Traveller Letters: Caravan parks now feel like you're still in the suburbs



We recently traced a loop, with camper trailer, that hugged the Pacific coast northwards to the Gulf and wandered home through western Queensland. The face of camping has changed immensely in the past decade, especially in the sheer volume of gear trucked from one stop to the next. The most glaring change is that camping sites appear to have shrunk, such is the "cheek by jowl" landscape found in so many caravan parks and free camping situations.

Caravans have expanded in all directions; they're now taller, considerably longer and include washing machines and dryers and a bewildering array of features to enhance cabin comfort. Many also erect "boundary fences" to keep pets in and the public out. As well, the ubiquitous dual cab of the past is being rapidly replaced by a legion of mega utes. It's now reached the point where many park managers offer the service of parking the rig for the visitor, upon arrival. In a nutshell, if you're heading out west, be prepared to find a healthy slice of the suburban life you've only just escaped.

Michele Hill, Rangeville, QLD


A year or so ago, I enthusiastically read in Traveller about the Central West Cycleway (CWC). Within a week I'd done the research and booked accommodation. My husband and I went around Easter time and luck was on our side - brilliant weather and no lockdowns. We cycled through and stayed in towns, such as Gulgong and Dunedoo, we'd probably never have visited. This mainly off-road 400 kilometres cycle took us through fabulous farmlands, forests and river crossings and the hospitality and friendliness of the people, both on and off the trail, was inspiring.

Jan Littlehales, Frenchs Forest, NSW

EDITOR'S NOTE We always love hearing from our readers about their holiday experiences based on Traveller articles and recommendations, especially ones that worked out as well as this one. Keep the letters coming.


I loved reading Ben Groundwater's column on travel souvenirs and Lesley Walker's letter (Traveller Letters, July 17) in response to it. As I sit in my own lounge room, I am surrounded by our treasures from our time living overseas. From Australia to the jungles of Papua New Guinea and to the deserts of Dubai. I love that we have a home that constantly reminds us of our travels. These keepsakes include spears, baskets, Indian rugs, an ox cart, Arabian teapot, a photo of a lady who gave me a blessing in Angkor Wat, a Turkish plate and a Far North Queensland railway sleeper that has been turned into our hat stand. We have been blessed with the gift of travel, our wonderful world awaits us when we are all ready to discover again.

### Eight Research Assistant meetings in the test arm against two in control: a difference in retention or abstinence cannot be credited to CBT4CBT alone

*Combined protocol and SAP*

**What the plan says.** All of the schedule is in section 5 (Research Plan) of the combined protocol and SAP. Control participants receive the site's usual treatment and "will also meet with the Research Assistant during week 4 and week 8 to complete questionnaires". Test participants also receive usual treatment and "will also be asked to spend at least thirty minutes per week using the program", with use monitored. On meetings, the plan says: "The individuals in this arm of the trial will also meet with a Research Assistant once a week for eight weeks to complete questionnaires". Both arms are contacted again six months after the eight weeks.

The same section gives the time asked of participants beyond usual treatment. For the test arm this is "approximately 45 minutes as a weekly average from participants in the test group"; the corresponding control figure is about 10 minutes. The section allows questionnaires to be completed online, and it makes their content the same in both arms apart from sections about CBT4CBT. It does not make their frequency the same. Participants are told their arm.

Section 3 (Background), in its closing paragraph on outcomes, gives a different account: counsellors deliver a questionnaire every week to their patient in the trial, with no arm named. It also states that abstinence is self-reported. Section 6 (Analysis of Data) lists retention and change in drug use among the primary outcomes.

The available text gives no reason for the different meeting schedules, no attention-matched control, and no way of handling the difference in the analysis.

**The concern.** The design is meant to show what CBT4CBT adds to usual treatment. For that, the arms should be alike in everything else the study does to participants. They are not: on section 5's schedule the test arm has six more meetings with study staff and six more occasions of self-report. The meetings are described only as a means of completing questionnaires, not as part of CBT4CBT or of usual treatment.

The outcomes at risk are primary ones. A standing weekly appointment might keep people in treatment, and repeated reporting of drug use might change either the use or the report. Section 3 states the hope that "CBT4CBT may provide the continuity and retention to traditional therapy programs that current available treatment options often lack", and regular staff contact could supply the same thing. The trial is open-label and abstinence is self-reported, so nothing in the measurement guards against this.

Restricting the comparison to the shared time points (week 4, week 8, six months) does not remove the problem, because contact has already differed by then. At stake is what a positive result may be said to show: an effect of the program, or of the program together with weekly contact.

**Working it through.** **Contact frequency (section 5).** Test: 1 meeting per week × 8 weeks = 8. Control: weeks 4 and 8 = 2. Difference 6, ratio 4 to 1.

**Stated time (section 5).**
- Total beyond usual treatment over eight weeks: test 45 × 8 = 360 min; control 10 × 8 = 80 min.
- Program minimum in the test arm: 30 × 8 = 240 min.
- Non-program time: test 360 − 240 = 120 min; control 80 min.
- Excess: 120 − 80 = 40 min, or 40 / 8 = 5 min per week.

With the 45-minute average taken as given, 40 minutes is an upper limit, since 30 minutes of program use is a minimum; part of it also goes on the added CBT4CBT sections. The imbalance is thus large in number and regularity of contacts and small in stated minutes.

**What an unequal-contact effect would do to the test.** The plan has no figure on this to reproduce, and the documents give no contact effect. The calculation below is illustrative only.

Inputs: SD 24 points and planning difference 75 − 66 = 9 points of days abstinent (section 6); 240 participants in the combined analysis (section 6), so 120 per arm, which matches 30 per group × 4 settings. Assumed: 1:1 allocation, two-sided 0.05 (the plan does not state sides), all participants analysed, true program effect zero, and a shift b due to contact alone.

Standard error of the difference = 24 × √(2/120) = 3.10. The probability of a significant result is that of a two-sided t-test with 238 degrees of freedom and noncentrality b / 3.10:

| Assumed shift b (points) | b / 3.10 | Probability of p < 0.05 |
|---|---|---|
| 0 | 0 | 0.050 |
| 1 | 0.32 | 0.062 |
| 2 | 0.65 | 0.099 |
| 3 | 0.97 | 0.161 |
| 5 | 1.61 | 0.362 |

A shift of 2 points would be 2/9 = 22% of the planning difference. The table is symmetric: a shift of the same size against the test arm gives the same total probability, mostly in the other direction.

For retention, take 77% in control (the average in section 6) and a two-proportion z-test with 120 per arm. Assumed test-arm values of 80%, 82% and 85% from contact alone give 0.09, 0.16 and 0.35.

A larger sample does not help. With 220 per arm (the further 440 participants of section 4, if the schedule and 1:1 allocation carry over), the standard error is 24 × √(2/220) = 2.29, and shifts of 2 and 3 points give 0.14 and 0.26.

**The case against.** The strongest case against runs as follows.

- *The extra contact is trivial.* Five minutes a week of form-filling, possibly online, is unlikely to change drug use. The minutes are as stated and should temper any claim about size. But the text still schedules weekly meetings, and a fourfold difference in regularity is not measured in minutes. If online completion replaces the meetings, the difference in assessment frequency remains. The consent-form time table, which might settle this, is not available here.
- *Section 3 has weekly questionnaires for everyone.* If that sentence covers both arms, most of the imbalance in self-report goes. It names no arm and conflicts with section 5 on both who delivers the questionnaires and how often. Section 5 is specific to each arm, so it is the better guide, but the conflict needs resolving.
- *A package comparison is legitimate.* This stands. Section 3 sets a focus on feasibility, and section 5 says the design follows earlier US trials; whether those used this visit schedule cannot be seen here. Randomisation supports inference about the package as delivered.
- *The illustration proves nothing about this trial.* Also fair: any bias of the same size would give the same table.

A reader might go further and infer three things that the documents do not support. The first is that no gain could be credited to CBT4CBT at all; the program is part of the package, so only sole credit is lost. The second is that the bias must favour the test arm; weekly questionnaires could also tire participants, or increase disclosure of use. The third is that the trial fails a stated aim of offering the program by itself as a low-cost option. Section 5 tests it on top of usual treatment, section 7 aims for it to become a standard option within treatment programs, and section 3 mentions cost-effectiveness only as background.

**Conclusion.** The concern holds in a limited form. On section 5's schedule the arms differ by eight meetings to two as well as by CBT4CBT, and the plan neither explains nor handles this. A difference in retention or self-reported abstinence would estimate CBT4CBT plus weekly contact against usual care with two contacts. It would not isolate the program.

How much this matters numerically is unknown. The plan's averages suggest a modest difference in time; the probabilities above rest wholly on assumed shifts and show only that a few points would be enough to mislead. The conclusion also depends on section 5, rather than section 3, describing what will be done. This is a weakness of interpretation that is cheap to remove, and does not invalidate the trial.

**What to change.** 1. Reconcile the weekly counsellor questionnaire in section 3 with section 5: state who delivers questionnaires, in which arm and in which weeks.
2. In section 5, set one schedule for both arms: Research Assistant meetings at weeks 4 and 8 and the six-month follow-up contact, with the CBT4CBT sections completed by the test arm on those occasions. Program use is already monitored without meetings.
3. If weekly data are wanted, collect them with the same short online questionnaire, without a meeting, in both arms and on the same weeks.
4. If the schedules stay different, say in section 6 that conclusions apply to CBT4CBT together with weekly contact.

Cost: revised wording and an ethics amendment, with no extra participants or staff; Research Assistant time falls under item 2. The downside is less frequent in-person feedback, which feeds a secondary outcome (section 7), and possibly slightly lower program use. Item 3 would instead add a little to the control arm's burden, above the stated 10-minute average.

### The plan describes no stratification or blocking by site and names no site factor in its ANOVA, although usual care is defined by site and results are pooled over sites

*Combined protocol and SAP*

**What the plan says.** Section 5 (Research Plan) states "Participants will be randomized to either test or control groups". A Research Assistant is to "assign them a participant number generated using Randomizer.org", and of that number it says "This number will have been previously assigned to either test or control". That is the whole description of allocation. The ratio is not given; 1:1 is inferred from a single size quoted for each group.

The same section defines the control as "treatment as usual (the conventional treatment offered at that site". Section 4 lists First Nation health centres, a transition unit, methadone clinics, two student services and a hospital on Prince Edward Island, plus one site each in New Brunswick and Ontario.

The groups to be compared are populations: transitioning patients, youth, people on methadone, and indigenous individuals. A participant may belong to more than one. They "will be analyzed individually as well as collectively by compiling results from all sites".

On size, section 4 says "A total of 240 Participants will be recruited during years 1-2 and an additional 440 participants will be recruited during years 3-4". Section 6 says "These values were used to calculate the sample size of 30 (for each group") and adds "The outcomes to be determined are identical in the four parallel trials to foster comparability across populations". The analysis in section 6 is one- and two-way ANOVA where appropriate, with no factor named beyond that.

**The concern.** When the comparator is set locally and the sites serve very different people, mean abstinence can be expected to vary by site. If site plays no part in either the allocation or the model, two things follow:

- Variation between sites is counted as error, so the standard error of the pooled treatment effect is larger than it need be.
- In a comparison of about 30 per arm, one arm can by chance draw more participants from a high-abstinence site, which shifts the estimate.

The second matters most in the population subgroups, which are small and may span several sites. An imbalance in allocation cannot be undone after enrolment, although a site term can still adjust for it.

Barbara Audas, Williamstown, VIC


It was another Lesley Walker who wrote in Traveller Letters of her many souvenirs that "promise (she) will travel again". I once travelled to Inner Mongolia and don't need souvenirs to recall its extraordinary beauty. But I also have a more current insight into the awful changes being wrought there by climate change, courtesy of that other window on the world, the ABC's Foreign Correspondent program. And the news reminds me of how quaint Stolberg, Germany, was before the recent climate change-influenced flooding destroyed it. I don't want further damage on the steppes or Westphalia on my hands. Happy memories can easily be forged travelling less frequently and closer to home. Time saved can be usefully spent learning new skills and demanding our governments take climate action seriously.